At the far end of Petite Côte, a stretch of coast in Senegal, lies a sleepy fishing village called Joal-Fadiouth. Joal village lies on the mainland, although Fadiouth, linked by a thin 400-meter wooden foot bridge, lies on an island build exclusively of seashells. Over 100 years the inhabitants have been harvesting molluscs, scooping the meat out and applying the empty shells to make their little island. The seashells have amassed over several years and held composed by the roots of mangroves, reeds and giant baobabs.
Heaps of empty shells lie everywhere, on streets and building facades and on trinkets sold by street hawkers. Fadiouth village is famous largely for its cemetery, which is also made out of shells. The inhabitants of Fadiouth Island are generally Christian, but they also have a substantial Islamic population, and the close-knit community takes enormous pride in an atmosphere of religious tolerance. These sea shells are also used in local architecture and crafts; moreover the village has no motorized transport evidenced by the sign on entering.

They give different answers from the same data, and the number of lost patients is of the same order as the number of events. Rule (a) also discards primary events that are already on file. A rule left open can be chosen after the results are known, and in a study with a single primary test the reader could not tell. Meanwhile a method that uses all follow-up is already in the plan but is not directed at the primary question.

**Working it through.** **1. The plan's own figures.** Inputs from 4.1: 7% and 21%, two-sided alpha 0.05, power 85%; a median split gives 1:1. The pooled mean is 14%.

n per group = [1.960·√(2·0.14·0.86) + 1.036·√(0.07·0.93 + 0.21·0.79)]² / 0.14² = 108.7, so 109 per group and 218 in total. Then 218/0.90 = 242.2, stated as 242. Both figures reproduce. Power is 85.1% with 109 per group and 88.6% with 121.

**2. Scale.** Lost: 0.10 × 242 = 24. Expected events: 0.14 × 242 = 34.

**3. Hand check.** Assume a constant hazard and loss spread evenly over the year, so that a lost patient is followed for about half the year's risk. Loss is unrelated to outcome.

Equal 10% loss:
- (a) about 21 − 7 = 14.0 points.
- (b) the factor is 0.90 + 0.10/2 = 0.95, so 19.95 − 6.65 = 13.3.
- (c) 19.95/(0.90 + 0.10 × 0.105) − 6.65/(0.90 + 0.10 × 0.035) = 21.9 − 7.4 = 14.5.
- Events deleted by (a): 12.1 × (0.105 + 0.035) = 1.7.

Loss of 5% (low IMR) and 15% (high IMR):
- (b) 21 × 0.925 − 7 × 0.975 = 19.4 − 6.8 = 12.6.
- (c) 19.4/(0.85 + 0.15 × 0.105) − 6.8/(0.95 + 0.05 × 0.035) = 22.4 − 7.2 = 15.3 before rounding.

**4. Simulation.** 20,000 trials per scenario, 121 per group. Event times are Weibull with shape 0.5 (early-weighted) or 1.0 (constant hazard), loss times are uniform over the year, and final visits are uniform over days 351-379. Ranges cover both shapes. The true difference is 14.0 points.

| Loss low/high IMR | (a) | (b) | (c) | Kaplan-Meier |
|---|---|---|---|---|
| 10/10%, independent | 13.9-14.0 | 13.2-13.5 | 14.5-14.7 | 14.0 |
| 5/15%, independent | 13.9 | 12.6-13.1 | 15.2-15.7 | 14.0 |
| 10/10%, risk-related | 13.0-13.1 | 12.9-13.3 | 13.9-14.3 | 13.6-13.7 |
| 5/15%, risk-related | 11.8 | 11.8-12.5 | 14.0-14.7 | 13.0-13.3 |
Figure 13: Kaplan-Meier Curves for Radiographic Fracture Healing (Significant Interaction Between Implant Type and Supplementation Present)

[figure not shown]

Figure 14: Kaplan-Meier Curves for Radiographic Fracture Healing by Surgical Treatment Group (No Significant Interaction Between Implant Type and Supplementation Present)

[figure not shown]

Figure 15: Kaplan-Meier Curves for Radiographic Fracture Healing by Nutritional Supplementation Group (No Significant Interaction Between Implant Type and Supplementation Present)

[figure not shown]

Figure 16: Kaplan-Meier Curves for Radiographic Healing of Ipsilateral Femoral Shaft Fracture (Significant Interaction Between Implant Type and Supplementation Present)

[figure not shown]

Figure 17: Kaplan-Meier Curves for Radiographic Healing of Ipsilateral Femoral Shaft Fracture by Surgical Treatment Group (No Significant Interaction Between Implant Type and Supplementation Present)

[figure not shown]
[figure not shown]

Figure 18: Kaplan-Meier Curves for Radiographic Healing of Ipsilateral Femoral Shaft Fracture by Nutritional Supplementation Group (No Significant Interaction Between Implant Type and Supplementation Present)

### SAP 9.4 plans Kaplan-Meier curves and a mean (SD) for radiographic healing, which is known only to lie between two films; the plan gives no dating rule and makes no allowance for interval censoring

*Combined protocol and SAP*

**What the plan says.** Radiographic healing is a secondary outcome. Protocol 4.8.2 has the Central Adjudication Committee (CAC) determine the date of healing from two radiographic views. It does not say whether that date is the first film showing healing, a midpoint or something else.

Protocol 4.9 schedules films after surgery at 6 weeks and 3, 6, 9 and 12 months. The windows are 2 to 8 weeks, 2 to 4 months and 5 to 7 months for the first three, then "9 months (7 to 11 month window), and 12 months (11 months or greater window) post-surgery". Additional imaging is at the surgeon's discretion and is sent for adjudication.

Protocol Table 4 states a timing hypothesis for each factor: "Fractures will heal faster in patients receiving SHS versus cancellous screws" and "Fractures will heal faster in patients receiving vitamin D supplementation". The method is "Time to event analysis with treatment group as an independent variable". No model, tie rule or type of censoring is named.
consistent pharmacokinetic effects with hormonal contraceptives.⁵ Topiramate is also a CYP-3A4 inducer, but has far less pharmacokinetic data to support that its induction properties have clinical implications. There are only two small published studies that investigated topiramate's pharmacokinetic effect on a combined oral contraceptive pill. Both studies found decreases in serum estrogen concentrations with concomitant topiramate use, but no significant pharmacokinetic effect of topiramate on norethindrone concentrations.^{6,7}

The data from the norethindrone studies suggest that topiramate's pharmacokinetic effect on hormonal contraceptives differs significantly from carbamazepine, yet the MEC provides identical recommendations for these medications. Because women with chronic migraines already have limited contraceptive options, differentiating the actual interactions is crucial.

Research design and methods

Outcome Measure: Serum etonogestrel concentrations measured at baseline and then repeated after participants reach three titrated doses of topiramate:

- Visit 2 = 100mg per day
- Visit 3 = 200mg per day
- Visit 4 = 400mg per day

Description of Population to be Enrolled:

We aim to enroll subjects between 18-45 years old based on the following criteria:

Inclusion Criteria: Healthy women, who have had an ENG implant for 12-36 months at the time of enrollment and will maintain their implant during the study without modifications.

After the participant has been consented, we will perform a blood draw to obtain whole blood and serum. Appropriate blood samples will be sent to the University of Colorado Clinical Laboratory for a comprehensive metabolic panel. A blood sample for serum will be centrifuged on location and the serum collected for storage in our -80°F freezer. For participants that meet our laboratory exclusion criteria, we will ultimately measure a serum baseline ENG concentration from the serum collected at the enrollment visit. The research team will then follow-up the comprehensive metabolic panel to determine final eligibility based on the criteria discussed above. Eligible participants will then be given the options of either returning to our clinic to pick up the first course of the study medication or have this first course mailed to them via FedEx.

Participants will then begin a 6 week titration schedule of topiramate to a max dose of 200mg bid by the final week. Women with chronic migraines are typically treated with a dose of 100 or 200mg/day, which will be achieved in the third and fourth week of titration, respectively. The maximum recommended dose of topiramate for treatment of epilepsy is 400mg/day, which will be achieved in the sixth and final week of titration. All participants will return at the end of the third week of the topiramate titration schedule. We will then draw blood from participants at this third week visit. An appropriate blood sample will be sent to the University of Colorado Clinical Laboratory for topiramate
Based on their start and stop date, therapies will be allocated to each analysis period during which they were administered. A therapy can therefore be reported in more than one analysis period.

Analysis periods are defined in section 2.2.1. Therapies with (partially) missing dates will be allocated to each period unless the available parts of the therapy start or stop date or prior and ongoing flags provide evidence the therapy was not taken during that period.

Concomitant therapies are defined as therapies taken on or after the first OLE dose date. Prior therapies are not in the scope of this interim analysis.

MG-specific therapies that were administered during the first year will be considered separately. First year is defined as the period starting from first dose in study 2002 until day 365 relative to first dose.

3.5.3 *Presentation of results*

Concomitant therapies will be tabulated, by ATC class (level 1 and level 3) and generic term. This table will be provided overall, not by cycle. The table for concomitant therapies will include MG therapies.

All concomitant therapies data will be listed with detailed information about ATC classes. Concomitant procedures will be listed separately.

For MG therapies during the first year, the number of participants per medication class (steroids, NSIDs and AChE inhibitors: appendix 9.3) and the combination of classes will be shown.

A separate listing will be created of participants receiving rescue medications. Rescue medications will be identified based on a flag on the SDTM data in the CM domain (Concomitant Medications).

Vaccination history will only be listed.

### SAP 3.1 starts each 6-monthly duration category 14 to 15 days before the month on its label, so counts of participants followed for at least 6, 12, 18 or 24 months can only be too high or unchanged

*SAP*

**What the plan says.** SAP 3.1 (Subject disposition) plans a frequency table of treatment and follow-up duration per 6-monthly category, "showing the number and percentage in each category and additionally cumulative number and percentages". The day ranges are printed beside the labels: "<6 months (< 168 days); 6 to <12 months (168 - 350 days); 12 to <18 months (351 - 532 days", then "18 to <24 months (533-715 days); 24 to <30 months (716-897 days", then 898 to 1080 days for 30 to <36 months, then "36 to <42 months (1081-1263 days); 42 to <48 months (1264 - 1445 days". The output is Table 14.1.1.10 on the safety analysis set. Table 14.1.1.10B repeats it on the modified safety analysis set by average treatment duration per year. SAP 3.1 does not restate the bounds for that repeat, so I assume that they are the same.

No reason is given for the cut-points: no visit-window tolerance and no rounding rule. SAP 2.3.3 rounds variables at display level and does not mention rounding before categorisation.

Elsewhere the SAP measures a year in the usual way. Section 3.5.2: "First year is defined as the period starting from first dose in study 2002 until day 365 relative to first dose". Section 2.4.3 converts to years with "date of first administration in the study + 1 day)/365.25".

The origin of village is remains disputed, and assumed to have started when the advance of Almoravids in the 11th century, which were forced them to leave the country. Few more stories are famous and claimed that Fadiouth have been discovered by the Guelowar when they were expelled from the Kindong of Kaabu. A community of Portuguese Jewish lived in the village projected in the era of early 17th century. The first famous personality belongs to this village is first president of Senegal, Léopold Sédar Senghor, was born at Joal.